We See You Magazine
Stripped: My Black Self
By: Courtney Simmons
My formative years were filled with self-hatred. I was constantly wishing that my skin was white as snow, that my hair was straight as a pin, that the number on the scale would be a single digit. I knew that I would never be beautiful by society's standards.
The setting of my childhood was in suburban Seattle, Washington. My family was the darkest shade of skin that most have seen. Even in the historically liberal Seattle, I was consumed with the thoughts of my noticeable differences. Every schoolyard interaction was filled with microaggression from 8-year-old white children.
“Can I touch your hair?”, “Do you have a dad?”, “I cannot believe that the fat black girl got picked over me”. All declarations used against me to berate and belittle me.
I know that childhood racist bullying is meant to strengthen black women and give us “tough skin”, but why does it have to be that way? Who gave us that horrible rite of passage? And why do black children have to endure this from not only children but adults as well? This is why I say, “Being a Black woman is the hardest thing someone can be.”
I think that black girl magic is the product of our sufferings and the essence of the magic is our tears and pain that we hide. It is magical that we can continue to be the butt of all jokes, but still have a smile on our face. It is magical that black women are 3 times more likely to die in childbirth and pregnancy complications but still choose to bear and raise children to be productive members of a society that hates us.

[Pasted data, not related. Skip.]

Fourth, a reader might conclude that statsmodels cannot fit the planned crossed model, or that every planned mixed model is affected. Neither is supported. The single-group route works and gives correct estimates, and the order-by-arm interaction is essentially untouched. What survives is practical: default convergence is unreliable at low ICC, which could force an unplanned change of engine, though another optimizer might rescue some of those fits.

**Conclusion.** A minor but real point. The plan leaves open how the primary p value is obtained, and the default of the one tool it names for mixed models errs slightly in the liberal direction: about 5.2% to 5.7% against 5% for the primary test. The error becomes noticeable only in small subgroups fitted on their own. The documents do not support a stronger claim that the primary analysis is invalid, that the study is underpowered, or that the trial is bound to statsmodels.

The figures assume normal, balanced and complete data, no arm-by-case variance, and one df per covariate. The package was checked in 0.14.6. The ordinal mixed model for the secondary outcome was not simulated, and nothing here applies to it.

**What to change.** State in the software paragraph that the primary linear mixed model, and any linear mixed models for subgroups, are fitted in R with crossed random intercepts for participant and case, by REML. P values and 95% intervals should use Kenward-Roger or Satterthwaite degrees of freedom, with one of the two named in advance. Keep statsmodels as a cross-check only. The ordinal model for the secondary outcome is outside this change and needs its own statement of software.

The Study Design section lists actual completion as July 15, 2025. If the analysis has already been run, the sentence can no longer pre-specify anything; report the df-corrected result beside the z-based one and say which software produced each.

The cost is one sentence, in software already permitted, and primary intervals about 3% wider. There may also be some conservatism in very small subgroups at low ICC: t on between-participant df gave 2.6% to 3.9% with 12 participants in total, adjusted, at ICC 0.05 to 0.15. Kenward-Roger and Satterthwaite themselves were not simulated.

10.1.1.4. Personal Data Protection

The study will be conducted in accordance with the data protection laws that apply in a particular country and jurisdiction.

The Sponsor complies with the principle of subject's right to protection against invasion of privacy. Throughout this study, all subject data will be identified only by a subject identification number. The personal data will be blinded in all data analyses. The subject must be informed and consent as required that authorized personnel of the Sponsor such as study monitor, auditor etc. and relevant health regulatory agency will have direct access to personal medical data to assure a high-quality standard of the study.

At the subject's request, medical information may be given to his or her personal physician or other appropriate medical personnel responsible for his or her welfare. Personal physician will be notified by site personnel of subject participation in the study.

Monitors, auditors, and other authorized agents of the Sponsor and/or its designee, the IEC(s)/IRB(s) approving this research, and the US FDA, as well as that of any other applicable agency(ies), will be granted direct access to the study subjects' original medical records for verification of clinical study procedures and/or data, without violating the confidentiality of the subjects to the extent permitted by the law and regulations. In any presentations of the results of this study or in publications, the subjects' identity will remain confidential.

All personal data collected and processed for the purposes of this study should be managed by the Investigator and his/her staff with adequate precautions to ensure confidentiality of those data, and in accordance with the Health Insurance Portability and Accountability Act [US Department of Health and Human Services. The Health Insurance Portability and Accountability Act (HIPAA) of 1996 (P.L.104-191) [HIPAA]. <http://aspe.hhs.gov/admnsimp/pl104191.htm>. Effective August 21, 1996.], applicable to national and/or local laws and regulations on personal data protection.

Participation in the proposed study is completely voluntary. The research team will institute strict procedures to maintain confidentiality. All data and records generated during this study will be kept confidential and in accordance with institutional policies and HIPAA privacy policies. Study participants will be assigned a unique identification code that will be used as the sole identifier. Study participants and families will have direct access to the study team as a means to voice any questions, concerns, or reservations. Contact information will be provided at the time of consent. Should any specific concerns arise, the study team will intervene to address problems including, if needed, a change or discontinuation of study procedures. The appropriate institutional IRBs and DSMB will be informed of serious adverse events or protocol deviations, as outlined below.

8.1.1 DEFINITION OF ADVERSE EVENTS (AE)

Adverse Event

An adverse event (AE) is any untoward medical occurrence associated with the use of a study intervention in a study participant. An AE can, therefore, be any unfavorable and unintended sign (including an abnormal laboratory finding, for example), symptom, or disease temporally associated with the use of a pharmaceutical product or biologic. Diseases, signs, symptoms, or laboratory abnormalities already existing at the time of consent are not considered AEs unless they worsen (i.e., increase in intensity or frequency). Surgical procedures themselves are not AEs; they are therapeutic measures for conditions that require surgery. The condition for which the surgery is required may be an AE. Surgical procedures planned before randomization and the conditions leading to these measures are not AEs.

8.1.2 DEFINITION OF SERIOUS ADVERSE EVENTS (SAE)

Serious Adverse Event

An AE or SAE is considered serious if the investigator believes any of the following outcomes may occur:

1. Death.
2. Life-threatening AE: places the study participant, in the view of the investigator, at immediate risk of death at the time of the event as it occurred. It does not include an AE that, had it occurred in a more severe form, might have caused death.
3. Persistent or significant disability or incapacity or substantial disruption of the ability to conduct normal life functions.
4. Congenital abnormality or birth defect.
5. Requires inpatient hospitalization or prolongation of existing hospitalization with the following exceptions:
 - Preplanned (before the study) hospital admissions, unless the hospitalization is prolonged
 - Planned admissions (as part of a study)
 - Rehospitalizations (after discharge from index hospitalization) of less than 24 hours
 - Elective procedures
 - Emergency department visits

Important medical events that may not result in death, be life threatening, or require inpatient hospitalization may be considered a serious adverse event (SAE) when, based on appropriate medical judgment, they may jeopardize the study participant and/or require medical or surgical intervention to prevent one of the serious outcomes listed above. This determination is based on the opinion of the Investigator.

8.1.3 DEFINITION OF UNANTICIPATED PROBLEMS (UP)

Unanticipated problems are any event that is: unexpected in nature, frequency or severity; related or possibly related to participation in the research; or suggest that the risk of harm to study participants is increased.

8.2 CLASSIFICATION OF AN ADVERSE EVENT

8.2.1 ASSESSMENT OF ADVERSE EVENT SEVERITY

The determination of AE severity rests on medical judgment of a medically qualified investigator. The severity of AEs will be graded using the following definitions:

Through all of the childhood trauma, I realized that my black self is something I would never trade. I love the glow of my melanin skin in the summertime. I love the variety of curls in my crown. I love the twist and turns of the body that protects my precious soul. I love that I can establish my self-love, while also acknowledging the struggles and pain that I once felt.
Now, my adulthood is being filled with self-love. To establish myself as somebody that I love. To use my childhood grievances in a way that does not hinder me but uplifts me.